Caring for Eliza
Church reaches out to cancer-stricken infant
Nathan and Jessica Fortner have been facing a tough time these days.
Their 7-month-old daughter, Eliza Mae, was recently diagnosed with a form of cancer called glioma astrocytoma.
A brain tumor.
A neurologist at Children’s Mercy Hospital in Kansas City, Mo., informed the Lawrence couple of their daughter’s diagnosis June 8, after the results of a CT scan and an MRI — sophisticated tests that revealed a growth pressing on Eliza’s optic nerves.
“I had a gut feeling. At that (CT) scan, they’ve got an observation room … I saw a woman walk in and say, ‘It’s big.’ I saw her say this. You just want it not to be what they say it is,” said Jessica, 28.
Her husband, Nathan, 30, was equally stunned.
“There’s that initial shock. You’re not even angry — you can’t even figure out why (this has happened),” he said.
Since the Fortners received the news, Eliza has been in Children’s Mercy twice for surgeries.
The first time, June 9, for a biopsy to confirm the diagnosis of cancer, as well as to attach an external shunt to drain spinal fluid build-up in her brain.
And a second time, June 15, to implant an internal shunt she’ll likely have for years.
Eliza was released from the hospital June 18, and her parents took her home.
She is doing better; there is no more pressure on her optic nerves, and she can sleep through the night without her eyes swelling shut anymore. (That was the initial sign, a month ago, that something was very wrong.)
And though Eliza faces a long haul of tests and treatment, the Fortners have found reassurance from their spiritual beliefs.
“We have a very strong faith in God. God’s hand is in this,” Jessica said. “He loves her even more than we do — and that’s a lot.”
Ministering to family
The Fortners aren’t going through this situation alone.
They have been offered plenty of support from their congregation, First Southern Baptist Church, 4300 W. Sixth St.
“We came home from the hospital (with Eliza) and the house was clean, they stocked our pantry, they mowed our lawn … It’s been overwhelming. There just aren’t words to express it,” said Jessica.
Nathan described the care they have received from the church as “tremendous.”
“We’ve had visits every day in the hospital (after Eliza’s surgeries), we have a prayer chain at the church, they’ve taken care of our house, cooking meals every night,” he said.
“They’ve also collected love offerings for us to help with medical bills. Every little bit helps.”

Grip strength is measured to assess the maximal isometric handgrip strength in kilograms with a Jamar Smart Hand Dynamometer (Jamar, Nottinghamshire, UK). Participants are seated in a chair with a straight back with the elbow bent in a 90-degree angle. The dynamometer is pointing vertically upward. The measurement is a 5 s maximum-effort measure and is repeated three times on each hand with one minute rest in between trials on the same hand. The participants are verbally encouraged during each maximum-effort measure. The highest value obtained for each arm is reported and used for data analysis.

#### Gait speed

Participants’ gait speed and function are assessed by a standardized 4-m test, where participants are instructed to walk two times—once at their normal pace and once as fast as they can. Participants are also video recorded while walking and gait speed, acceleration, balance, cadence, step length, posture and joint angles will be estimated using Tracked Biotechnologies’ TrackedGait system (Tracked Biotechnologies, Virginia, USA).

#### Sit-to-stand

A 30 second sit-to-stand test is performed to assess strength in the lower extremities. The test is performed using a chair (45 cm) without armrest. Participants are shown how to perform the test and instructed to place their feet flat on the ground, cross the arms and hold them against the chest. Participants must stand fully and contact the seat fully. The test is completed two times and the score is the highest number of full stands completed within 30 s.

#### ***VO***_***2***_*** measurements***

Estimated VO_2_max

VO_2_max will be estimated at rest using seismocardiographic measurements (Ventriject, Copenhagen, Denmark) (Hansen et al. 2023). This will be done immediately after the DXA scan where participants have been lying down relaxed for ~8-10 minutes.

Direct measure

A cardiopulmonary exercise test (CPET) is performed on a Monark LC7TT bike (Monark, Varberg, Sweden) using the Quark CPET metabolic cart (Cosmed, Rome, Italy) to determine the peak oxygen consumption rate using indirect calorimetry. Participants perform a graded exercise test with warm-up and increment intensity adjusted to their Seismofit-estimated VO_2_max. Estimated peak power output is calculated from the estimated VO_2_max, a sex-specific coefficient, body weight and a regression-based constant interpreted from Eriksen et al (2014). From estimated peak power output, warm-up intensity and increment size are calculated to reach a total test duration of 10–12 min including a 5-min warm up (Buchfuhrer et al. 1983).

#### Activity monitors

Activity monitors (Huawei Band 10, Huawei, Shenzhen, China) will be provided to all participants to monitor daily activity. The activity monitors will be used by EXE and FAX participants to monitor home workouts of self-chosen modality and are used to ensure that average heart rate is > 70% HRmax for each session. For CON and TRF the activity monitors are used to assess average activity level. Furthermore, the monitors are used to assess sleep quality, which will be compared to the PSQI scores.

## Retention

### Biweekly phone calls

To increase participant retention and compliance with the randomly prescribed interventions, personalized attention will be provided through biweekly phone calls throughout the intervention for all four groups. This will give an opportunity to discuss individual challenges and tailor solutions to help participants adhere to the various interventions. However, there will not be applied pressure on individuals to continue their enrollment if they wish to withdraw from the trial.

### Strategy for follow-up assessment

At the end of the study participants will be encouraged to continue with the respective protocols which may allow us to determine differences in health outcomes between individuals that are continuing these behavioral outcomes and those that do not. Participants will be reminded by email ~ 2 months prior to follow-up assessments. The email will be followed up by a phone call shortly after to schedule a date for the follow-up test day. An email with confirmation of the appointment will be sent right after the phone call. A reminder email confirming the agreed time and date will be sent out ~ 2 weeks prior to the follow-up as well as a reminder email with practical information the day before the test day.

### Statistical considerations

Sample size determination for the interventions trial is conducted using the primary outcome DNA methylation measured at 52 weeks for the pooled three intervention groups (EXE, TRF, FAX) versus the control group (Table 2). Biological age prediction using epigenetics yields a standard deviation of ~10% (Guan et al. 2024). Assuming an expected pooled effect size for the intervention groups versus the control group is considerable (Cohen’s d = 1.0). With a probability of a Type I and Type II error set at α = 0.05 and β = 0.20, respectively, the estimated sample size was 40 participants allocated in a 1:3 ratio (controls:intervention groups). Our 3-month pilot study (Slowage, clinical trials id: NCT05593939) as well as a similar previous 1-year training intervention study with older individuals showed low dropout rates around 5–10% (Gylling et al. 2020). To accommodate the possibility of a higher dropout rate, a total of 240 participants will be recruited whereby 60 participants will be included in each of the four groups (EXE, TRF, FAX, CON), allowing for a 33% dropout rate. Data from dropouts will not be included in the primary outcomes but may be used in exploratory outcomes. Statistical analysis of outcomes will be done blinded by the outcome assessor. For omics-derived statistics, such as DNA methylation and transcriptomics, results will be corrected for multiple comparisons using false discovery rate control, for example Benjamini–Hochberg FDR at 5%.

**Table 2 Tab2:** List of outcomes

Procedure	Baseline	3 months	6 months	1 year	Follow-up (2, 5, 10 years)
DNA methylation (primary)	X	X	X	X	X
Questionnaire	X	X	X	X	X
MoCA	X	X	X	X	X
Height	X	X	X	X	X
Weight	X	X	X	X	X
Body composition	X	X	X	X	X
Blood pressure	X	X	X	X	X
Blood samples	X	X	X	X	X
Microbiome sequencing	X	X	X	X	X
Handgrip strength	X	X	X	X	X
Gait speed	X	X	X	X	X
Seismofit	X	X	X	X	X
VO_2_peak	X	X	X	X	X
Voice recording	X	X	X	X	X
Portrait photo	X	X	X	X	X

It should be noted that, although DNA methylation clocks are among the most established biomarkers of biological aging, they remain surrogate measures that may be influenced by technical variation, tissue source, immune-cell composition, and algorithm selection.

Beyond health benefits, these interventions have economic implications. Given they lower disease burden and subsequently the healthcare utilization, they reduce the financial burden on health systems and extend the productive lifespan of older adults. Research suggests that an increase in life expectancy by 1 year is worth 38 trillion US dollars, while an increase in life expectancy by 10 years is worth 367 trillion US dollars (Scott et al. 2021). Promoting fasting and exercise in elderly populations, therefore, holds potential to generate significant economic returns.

The Rev. James Bush, First Southern Baptist’s senior pastor, has watched his congregation reach out to the family.
“They seek to care this way about one another, and then certainly under these circumstances, they want to do all that they can to minister to the Fortners,” he said.
Churchgoers have realized that more will be needed here than simply passing the collection plate once or twice. The family has begun a long-term struggle, and the church has committed itself to assisting the Fortners.
“It’s going to be ongoing care for them, praying for them, and the members are responding to that,” Bush said.
Steed and Julie Bell, members of First Southern Baptist, have organized a garage sale today at their home as a fund-raiser for the family. Word has spread, among other members, to bring items to donate for the sale.
“I think the most important thing that we can all do for the Fortners and for Eliza is to pray for her, but in addition, we would like to help them with expenses and (preparing) meals, so that they can focus on Eliza,” Julie Bell said.
Years of tests, treatment
The little girl, born Nov. 11 last year, is the first child for Nathan and Jessica.
Nathan came to Lawrence from St. Louis to attend Kansas University, where he earned a bachelor’s in accounting and business administration in 1996. He is an assistant manager at a Sherwin-Williams paint store in Overland Park.
Jessica, a Lawrence native, graduated from Lawrence High School in 1994. She earned her bachelor’s of music therapy at KU in 1999.
She splits her time working as a music therapist for both Lawrence public schools and the Americana Music Academy, 1419 Mass. At the academy, she works with people who have cognitive and physical delays.
The couple will have been married five years in September.
While Eliza recovers from her recent surgeries, her parents are seeking expert advice from St. Jude Children’s Research Hospital in Memphis, as well as Memorial Sloan-Kettering Cancer Center in New York City.
Eliza soon will start chemotherapy to stop the growth of the tumor. When she is between 3 and 5, she will have radiation therapy, too.
The tumor can’t simply be removed through surgery; it’s wrapped around critical structures in the brain. Doctors have told the Fortners that only 10 to 15 percent of it could ever be taken out.
“Looking at the MRI (at Children’s Mercy in Kansas City) took our breath away. There are equal parts brain and tumor in that little head,” Jessica said.
The future is unknown for Eliza, but she’ll have to undergo years of tests and treatment.
Her parents, meanwhile, seemed to be doing well this past week. At their home, they were cheerful and clearly in love with their daughter.
“We had our initial shock when we heard (her diagnosis), but we’ve gotten over that. God’s going to take care of us,” Jessica said.
“We have good things to look forward to,” Nathan added.
Garage sale today
Steed and Julie Bell, First Southern Baptist Church members, will have a garage sale fund-raiser from 7:30 a.m. to 4 p.m. today at their home, 1308 N. 1056 Road.
The proceeds of the sale will help pay medical expenses for Eliza Mae Fortner, the daughter of Nathan and Jessica Fortner, Lawrence. She has cancer.
Members of First Southern Baptist Church, 4300 W. Sixth St., as well as members of the Lawrence-area community, are invited to donate items to the sale.
For more information, call the church office at 843-8167.